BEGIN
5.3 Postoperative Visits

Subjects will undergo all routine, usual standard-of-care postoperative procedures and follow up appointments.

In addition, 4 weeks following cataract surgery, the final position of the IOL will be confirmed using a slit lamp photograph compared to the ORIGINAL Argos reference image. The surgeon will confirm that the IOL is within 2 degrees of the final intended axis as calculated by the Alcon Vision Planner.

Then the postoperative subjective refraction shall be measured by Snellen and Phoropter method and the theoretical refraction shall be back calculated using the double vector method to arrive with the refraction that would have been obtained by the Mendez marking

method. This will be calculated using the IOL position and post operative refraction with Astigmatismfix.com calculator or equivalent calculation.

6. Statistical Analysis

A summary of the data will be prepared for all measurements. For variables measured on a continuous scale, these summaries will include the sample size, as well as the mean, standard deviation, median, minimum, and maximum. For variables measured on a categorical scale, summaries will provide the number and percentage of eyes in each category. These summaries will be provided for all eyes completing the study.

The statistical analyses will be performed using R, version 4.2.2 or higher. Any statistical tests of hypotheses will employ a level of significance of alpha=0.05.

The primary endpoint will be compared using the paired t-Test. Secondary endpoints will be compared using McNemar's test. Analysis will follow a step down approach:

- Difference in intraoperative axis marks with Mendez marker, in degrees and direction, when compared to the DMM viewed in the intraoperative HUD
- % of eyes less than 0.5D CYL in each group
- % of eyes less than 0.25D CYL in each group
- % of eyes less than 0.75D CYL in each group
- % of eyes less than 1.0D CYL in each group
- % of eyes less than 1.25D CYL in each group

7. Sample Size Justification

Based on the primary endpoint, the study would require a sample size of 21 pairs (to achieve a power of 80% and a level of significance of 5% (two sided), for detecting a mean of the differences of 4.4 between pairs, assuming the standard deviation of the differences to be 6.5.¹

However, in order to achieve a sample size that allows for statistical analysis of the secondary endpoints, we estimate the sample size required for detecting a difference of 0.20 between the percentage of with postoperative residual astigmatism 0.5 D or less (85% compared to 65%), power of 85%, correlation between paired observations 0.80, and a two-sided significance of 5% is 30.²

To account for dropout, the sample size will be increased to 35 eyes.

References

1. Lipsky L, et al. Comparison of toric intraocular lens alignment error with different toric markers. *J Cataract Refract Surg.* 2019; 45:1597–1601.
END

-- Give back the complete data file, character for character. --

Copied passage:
5.3 Postoperative Visits

Subjects will undergo all routine, usual standard-of-care postoperative procedures and follow up appointments.

In addition, 4 weeks following cataract surgery, the final position of the IOL will be confirmed using a slit lamp photograph compared to the ORIGINAL Argos reference image. The surgeon will confirm that the IOL is within 2 degrees of the final intended axis as calculated by the Alcon Vision Planner.

Then the postoperative subjective refraction shall be measured by Snellen and Phoropter method and the theoretical refraction shall be back calculated using the double vector method to arrive with the refraction that would have been obtained by the Mendez marking

method. This will be calculated using the IOL position and post operative refraction with Astigmatismfix.com calculator or equivalent calculation.

6. Statistical Analysis

A summary of the data will be prepared for all measurements. For variables measured on a continuous scale, these summaries will include the sample size, as well as the mean, standard deviation, median, minimum, and maximum. For variables measured on a categorical scale, summaries will provide the number and percentage of eyes in each category. These summaries will be provided for all eyes completing the study.

The statistical analyses will be performed using R, version 4.2.2 or higher. Any statistical tests of hypotheses will employ a level of significance of alpha=0.05.

The primary endpoint will be compared using the paired t-Test. Secondary endpoints will be compared using McNemar's test. Analysis will follow a step down approach:

- Difference in intraoperative axis marks with Mendez marker, in degrees and direction, when compared to the DMM viewed in the intraoperative HUD
- % of eyes less than 0.5D CYL in each group
- % of eyes less than 0.25D CYL in each group
- % of eyes less than 0.75D CYL in each group
- % of eyes less than 1.0D CYL in each group
- % of eyes less than 1.25D CYL in each group

7. Sample Size Justification

Based on the primary endpoint, the study would require a sample size of 21 pairs (to achieve a power of 80% and a level of significance of 5% (two sided), for detecting a mean of the differences of 4.4 between pairs, assuming the standard deviation of the differences to be 6.5.¹

However, in order to achieve a sample size that allows for statistical analysis of the secondary endpoints, we estimate the sample size required for detecting a difference of 0.20 between the percentage of with postoperative residual astigmatism 0.5 D or less (85% compared to 65%), power of 85%, correlation between paired observations 0.80, and a two-sided significance of 5% is 30.²

To account for dropout, the sample size will be increased to 35 eyes.

References

1. Lipsky L, et al. Comparison of toric intraocular lens alignment error with different toric markers. *J Cataract Refract Surg.* 2019; 45:1597–1601.